Monday, September 17, 2007

Points North (Part 1)

We finally got around to taking a real summer vacation: we took advantage of a longstanding open invitation to visit my sister and brother-in-law in San Francisco, and turned the trip into three days of Central Coast birding broken up by two days of wine, food, and scintillating conversation in the Bay Area. (They know us all too well—their longstanding bribe to get us to visit: "We've got a lot of weird birds in our yard!")

We planned to break up the 7-hour drive to San Francisco by stopping overnight both coming and going, and birding along the way. Before leaving, I e-mailed the Morro Coast Audubon Society to ask about good mid-September birding spots on our route, and was pointed to Oso Flaco Lake and Oceano Lagoon—both lovely spots we probably wouldn't have found on our own.

Oso Flaco Lake in particular is an undiscovered gem. To get to it, one has to travel several miles along a nearly unused portion of Highway 1, though a tiny farming town whose buildings apparently haven't been painted or altered since Steinbeck's time. From this isolated stretch of highway, you then have to drive three miles along a 'street' that's basically a service road cut through the center of a field.

Just when you conclude that both Mapquest and Morro Coast Audubon have totally screwed up, there it is: a tiny parking lot manned by friendly rangers, and a narrow path leading to the treasures within.

The first part of the path cuts through a shady wooded area loud with the squeaks and twitters of birds. A Black-and-white Warbler had been spotted there the week before, but I couldn't find it. A lot of the calls and songs I heard were unfamiliar, so I knew the area was filled with potential lifers—but the foliage was so thick it was difficult to find any of the birds that were so obviously nearby. The only birds we managed to nail down definitively were a Downy Woodpecker, a Song Sparrow, and a Townsend's Warbler.

Further along, the woods gave way to a large lagoon, and the path became a boardwalk crossing the widest part of the lake. No sooner had we taken our first steps onto the boardwalk than we heard a commotion underfoot: a Sora and a Virginia Rail dashing out from under the boardwalk into some nearby reeds.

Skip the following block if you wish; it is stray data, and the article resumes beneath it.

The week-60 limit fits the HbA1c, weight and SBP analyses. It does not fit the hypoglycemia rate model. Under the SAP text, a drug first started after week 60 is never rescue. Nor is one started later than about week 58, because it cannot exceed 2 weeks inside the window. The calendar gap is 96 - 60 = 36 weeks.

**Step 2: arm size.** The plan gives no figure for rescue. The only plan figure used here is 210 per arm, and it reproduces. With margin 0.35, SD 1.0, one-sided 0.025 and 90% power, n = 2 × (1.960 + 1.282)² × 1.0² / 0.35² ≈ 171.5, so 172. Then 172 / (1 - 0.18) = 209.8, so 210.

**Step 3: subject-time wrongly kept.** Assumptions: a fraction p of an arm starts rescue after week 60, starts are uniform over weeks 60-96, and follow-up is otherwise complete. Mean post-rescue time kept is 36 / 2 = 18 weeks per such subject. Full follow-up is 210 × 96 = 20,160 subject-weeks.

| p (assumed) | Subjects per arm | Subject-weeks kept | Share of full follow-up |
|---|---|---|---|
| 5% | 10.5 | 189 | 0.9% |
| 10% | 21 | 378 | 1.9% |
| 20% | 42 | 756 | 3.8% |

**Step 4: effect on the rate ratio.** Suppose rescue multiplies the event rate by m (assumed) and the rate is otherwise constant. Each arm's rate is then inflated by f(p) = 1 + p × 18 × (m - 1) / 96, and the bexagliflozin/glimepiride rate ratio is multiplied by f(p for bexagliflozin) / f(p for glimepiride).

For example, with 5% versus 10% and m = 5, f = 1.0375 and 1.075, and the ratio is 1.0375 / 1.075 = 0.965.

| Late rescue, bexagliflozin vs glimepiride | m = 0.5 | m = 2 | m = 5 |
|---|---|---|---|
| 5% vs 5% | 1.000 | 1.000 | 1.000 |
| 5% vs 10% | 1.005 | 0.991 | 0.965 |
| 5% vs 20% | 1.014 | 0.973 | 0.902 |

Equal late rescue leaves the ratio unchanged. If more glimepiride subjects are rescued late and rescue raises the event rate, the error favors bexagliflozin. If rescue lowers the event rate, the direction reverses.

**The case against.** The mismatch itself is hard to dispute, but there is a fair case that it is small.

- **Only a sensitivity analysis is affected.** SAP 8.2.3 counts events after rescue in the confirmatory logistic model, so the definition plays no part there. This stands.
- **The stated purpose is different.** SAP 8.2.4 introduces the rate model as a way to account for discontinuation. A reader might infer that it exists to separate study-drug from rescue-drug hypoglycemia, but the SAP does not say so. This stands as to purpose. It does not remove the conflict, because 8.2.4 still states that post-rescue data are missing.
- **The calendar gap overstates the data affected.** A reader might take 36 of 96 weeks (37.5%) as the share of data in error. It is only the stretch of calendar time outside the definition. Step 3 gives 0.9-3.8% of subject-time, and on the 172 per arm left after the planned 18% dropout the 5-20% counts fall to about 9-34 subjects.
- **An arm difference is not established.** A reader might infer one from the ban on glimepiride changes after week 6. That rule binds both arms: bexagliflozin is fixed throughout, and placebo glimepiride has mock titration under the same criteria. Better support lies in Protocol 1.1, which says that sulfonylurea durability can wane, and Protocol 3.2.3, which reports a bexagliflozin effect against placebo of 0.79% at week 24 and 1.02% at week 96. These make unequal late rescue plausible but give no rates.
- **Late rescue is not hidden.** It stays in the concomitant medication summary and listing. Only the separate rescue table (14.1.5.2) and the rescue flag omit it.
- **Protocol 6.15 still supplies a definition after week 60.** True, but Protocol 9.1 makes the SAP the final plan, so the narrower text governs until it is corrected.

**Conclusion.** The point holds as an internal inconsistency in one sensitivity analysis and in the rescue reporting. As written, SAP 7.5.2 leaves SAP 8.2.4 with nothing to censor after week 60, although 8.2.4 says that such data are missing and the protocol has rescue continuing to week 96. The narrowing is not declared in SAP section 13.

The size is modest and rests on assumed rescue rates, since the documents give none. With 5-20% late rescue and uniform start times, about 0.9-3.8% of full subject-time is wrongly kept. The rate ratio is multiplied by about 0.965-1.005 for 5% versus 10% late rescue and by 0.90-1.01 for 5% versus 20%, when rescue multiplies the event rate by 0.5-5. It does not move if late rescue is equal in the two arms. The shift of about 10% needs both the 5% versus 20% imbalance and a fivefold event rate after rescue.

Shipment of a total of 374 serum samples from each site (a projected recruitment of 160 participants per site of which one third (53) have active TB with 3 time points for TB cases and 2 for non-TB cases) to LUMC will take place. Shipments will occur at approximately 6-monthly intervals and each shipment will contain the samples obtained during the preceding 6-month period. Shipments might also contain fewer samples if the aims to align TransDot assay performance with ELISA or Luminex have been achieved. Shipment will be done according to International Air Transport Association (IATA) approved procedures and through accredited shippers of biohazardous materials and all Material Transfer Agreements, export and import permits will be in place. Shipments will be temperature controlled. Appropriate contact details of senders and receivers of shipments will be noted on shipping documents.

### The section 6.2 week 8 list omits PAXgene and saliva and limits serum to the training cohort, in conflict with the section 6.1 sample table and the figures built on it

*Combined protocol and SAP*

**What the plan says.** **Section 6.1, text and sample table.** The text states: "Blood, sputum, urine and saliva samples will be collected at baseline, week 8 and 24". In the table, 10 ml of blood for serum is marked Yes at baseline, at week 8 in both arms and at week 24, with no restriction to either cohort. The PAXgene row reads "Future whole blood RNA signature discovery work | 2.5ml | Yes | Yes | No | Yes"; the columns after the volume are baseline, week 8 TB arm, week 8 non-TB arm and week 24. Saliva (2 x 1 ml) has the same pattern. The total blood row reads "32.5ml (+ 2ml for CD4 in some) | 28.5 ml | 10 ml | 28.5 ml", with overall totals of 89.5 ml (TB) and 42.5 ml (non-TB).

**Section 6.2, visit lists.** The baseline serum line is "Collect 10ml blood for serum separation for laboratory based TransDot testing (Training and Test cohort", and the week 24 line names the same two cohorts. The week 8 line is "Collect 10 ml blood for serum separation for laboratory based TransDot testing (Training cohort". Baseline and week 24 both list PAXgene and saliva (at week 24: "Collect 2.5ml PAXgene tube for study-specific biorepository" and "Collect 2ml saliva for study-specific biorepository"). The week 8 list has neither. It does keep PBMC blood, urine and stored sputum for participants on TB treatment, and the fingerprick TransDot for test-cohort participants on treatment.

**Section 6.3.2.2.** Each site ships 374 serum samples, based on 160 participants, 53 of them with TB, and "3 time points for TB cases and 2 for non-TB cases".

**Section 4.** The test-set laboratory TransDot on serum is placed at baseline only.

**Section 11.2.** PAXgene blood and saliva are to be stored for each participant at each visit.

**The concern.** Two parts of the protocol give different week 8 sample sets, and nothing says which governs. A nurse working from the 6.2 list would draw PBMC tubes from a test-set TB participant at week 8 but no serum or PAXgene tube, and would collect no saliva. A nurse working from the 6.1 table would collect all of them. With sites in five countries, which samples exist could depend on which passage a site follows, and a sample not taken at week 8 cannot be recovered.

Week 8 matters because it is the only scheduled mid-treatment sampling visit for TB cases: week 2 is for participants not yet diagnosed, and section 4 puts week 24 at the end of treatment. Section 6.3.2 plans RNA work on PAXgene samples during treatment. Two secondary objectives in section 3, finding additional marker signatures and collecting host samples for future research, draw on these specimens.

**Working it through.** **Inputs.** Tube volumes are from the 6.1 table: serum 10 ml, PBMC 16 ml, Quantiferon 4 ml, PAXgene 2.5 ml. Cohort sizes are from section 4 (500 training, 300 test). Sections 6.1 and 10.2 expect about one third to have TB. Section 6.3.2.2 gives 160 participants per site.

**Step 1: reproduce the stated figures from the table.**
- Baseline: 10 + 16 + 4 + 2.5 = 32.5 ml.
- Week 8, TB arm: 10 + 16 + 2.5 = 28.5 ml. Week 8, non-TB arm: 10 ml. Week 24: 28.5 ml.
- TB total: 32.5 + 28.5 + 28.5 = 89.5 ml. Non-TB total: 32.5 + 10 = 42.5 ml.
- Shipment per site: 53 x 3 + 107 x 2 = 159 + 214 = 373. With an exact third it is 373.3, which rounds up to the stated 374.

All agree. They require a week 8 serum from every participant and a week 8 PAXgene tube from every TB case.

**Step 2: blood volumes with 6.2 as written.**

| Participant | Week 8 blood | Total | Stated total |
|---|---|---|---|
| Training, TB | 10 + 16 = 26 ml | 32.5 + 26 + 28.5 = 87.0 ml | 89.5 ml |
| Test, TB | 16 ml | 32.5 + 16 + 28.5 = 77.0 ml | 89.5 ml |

To add to the fun, a pair of young raccoons was also lurking in the area.

On the other side of the lake, the path wound through sand dunes and sage scrub, and ended at a prisine, viritually unpopulated beach that housed (yet another) Least Tern and Snowy Plover breeding area. Dozens of pelicans swooped along the shore in straight lines, and gulls and sandpipers preened attractively in front of Glenn's camera.

This was all very nice, but I had yet to see anything I couldn't see back home. Driving four hours to gaze at Willets feels a little like landing in Paris and finding out the only restaurant open is McDonald's.

But this was about to change. About 10 miles up the coast was Oceano Lagoon, our second spot of the day. There, we followed a tree-shaded path lined with prodigious quantities of poison ivy, and encountered dozens of warblers: Common Yellowthroats, Wilson's, Townsend's, and a Nashville Warbler were all darting through the trees and bushes.

Even better, we found our first not-available-in-Orange-County bird: a Chestnut-backed Chickadee, or rather, several of them, mingling with the local Bushtits.

We were soon to find that Chestnut-backed Chickadees were almost as common as Bushtits up there, but no matter. They were novelties to us, and cool-looking little buggers too.

We ended the day in Paso Robles, where dinner and a room in a historic hotel awaited us. This left us with the dilemma of what to hunt for in the morning: Cabernet, chickadees, or an ungodly mixture of both?

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